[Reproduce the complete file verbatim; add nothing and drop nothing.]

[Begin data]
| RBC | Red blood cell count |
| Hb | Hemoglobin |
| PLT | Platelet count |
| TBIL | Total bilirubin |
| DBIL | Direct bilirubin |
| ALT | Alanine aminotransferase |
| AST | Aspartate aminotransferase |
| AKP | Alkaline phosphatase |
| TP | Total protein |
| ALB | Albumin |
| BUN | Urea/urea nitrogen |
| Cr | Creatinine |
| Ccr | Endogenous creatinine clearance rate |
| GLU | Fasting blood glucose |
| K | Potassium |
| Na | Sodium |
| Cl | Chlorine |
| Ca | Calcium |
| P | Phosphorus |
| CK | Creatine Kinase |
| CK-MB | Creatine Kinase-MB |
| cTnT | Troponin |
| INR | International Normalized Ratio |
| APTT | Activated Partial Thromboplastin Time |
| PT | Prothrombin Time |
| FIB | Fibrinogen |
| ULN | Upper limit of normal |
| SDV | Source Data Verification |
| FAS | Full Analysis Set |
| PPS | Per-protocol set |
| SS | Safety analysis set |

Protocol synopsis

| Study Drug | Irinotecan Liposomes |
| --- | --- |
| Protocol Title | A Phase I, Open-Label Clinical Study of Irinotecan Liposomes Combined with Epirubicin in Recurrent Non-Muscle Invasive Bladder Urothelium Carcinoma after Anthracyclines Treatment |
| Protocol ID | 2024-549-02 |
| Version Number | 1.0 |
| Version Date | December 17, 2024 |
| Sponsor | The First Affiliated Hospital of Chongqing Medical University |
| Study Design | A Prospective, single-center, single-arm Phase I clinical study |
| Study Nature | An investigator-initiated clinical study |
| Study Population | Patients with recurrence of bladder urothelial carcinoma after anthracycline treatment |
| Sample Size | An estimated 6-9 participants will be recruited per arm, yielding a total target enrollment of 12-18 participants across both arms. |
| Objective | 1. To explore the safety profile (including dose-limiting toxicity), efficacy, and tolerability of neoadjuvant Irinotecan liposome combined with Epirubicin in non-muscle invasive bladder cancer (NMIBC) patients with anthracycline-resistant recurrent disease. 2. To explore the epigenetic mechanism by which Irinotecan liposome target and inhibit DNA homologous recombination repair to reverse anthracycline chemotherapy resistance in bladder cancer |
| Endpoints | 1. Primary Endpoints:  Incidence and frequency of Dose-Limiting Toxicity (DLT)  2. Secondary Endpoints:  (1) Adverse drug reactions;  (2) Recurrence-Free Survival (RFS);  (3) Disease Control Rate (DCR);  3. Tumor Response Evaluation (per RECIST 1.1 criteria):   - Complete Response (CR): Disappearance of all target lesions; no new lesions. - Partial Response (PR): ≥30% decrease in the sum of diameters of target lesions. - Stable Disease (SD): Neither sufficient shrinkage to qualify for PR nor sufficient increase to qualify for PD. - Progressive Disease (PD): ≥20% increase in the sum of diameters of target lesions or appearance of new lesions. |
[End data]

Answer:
| RBC | Red blood cell count |
| Hb | Hemoglobin |
| PLT | Platelet count |
| TBIL | Total bilirubin |
| DBIL | Direct bilirubin |
| ALT | Alanine aminotransferase |
| AST | Aspartate aminotransferase |
| AKP | Alkaline phosphatase |
| TP | Total protein |
| ALB | Albumin |
| BUN | Urea/urea nitrogen |
| Cr | Creatinine |
| Ccr | Endogenous creatinine clearance rate |
| GLU | Fasting blood glucose |
| K | Potassium |
| Na | Sodium |
| Cl | Chlorine |
| Ca | Calcium |
| P | Phosphorus |
| CK | Creatine Kinase |
| CK-MB | Creatine Kinase-MB |
| cTnT | Troponin |
| INR | International Normalized Ratio |
| APTT | Activated Partial Thromboplastin Time |
| PT | Prothrombin Time |
| FIB | Fibrinogen |
| ULN | Upper limit of normal |
| SDV | Source Data Verification |
| FAS | Full Analysis Set |
| PPS | Per-protocol set |
| SS | Safety analysis set |

Protocol synopsis

| Study Drug | Irinotecan Liposomes |
| --- | --- |
| Protocol Title | A Phase I, Open-Label Clinical Study of Irinotecan Liposomes Combined with Epirubicin in Recurrent Non-Muscle Invasive Bladder Urothelium Carcinoma after Anthracyclines Treatment |
| Protocol ID | 2024-549-02 |
| Version Number | 1.0 |
| Version Date | December 17, 2024 |
| Sponsor | The First Affiliated Hospital of Chongqing Medical University |
| Study Design | A Prospective, single-center, single-arm Phase I clinical study |
| Study Nature | An investigator-initiated clinical study |
| Study Population | Patients with recurrence of bladder urothelial carcinoma after anthracycline treatment |
| Sample Size | An estimated 6-9 participants will be recruited per arm, yielding a total target enrollment of 12-18 participants across both arms. |
| Objective | 1. To explore the safety profile (including dose-limiting toxicity), efficacy, and tolerability of neoadjuvant Irinotecan liposome combined with Epirubicin in non-muscle invasive bladder cancer (NMIBC) patients with anthracycline-resistant recurrent disease. 2. To explore the epigenetic mechanism by which Irinotecan liposome target and inhibit DNA homologous recombination repair to reverse anthracycline chemotherapy resistance in bladder cancer |
| Endpoints | 1. Primary Endpoints:  Incidence and frequency of Dose-Limiting Toxicity (DLT)  2. Secondary Endpoints:  (1) Adverse drug reactions;  (2) Recurrence-Free Survival (RFS);  (3) Disease Control Rate (DCR);  3. Tumor Response Evaluation (per RECIST 1.1 criteria):   - Complete Response (CR): Disappearance of all target lesions; no new lesions. - Partial Response (PR): ≥30% decrease in the sum of diameters of target lesions. - Stable Disease (SD): Neither sufficient shrinkage to qualify for PR nor sufficient increase to qualify for PD. - Progressive Disease (PD): ≥20% increase in the sum of diameters of target lesions or appearance of new lesions. |